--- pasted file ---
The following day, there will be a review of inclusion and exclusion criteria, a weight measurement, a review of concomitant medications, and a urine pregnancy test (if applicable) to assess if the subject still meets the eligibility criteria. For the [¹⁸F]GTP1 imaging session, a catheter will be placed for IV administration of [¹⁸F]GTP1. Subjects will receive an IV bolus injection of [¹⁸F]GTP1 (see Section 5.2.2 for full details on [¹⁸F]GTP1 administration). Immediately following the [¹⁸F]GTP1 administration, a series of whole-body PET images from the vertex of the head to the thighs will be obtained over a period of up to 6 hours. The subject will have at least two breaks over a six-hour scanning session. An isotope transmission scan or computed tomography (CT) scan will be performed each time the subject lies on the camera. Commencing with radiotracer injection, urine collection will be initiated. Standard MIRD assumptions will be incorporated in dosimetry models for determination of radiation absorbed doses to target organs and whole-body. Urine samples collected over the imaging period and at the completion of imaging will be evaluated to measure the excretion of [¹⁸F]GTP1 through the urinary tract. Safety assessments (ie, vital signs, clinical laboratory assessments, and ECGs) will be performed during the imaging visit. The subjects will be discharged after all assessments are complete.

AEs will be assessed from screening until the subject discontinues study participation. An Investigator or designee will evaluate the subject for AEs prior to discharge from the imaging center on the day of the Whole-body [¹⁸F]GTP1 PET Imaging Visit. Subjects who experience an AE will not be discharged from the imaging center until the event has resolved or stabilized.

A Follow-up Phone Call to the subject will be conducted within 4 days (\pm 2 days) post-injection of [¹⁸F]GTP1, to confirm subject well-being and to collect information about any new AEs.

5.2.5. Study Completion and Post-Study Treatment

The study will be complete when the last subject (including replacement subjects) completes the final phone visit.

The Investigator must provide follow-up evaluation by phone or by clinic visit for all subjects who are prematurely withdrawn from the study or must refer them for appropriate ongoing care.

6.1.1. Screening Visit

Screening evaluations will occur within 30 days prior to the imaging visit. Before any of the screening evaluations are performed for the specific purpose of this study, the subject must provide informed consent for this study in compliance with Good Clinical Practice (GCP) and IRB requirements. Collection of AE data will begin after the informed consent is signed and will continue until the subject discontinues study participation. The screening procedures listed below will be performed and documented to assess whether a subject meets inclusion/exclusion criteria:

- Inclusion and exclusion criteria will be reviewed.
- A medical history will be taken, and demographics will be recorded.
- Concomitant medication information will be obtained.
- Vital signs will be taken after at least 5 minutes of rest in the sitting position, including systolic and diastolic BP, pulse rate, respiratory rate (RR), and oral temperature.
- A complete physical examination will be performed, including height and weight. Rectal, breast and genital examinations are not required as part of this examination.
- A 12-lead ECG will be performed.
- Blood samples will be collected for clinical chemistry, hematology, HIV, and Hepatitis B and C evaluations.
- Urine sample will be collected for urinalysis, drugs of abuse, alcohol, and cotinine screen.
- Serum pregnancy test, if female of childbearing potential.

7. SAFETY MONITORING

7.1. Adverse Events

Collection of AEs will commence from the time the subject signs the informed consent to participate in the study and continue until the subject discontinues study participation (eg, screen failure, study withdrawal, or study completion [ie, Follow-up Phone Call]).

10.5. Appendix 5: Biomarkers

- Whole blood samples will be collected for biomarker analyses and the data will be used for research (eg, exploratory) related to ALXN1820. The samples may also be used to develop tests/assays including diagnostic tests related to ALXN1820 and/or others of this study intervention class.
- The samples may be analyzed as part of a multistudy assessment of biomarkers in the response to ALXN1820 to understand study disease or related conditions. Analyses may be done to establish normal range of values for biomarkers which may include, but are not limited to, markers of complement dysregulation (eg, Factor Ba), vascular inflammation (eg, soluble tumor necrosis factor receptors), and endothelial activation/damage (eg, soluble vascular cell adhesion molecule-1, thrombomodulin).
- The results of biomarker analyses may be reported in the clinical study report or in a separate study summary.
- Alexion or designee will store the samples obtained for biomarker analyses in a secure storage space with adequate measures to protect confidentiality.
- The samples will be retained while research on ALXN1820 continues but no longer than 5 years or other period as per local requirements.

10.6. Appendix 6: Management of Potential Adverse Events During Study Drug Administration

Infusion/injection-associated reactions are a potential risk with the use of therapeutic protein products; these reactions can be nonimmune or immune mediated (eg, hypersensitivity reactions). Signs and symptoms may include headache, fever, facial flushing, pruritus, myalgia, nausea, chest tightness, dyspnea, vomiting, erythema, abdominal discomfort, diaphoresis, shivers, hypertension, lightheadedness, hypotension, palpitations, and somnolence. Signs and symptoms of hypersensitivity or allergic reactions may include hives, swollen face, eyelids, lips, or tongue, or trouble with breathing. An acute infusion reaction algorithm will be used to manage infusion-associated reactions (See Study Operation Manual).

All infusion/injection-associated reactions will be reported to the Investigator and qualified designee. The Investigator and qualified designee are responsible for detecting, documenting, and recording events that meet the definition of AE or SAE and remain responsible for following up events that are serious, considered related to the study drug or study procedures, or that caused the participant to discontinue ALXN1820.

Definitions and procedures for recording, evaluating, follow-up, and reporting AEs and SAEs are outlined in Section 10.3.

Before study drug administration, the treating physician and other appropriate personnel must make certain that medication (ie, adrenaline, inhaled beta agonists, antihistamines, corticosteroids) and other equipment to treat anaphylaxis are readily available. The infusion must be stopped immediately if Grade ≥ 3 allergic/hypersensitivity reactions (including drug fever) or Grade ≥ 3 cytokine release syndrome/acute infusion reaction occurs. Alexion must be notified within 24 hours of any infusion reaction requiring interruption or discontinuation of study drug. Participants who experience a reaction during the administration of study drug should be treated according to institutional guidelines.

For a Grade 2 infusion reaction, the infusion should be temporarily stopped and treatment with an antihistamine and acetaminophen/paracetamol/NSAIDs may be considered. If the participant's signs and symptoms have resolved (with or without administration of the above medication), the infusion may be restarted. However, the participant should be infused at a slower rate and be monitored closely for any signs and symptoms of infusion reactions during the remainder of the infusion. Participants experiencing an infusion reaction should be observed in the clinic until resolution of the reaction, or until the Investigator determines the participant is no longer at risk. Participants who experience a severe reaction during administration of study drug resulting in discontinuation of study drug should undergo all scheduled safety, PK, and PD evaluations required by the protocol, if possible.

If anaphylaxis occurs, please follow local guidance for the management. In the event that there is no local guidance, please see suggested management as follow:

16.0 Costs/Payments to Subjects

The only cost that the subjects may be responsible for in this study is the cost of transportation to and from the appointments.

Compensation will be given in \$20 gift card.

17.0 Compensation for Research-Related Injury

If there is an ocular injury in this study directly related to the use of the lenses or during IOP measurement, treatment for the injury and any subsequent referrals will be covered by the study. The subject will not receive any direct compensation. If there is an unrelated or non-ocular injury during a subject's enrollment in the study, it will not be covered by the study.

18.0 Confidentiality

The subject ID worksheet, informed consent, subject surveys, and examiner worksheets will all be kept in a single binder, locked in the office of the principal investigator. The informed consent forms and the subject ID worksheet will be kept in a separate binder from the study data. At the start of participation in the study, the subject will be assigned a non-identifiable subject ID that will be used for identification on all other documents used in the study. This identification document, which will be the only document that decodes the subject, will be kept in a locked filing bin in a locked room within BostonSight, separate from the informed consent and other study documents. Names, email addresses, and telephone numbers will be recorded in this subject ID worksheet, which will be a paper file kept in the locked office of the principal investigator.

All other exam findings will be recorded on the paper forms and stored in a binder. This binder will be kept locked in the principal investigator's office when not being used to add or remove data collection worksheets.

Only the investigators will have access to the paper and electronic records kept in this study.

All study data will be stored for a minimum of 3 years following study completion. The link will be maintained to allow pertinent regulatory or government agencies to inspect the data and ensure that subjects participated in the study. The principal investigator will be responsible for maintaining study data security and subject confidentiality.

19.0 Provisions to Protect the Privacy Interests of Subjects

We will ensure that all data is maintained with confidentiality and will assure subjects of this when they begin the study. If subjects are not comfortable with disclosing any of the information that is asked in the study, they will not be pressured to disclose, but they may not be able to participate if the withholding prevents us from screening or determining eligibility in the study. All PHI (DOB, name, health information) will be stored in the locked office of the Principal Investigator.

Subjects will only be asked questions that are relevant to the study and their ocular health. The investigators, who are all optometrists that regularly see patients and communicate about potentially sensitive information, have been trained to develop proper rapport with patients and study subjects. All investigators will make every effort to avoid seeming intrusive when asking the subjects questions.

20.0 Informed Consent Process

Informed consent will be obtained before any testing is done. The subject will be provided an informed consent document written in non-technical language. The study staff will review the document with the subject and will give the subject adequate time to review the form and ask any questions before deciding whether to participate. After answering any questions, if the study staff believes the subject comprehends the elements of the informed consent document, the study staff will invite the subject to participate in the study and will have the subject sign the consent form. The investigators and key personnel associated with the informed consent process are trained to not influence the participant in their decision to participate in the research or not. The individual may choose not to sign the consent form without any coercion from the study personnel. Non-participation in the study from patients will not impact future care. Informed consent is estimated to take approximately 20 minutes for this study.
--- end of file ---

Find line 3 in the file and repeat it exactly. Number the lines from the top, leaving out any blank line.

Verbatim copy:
A Follow-up Phone Call to the subject will be conducted within 4 days (\pm 2 days) post-injection of [¹⁸F]GTP1, to confirm subject well-being and to collect information about any new AEs.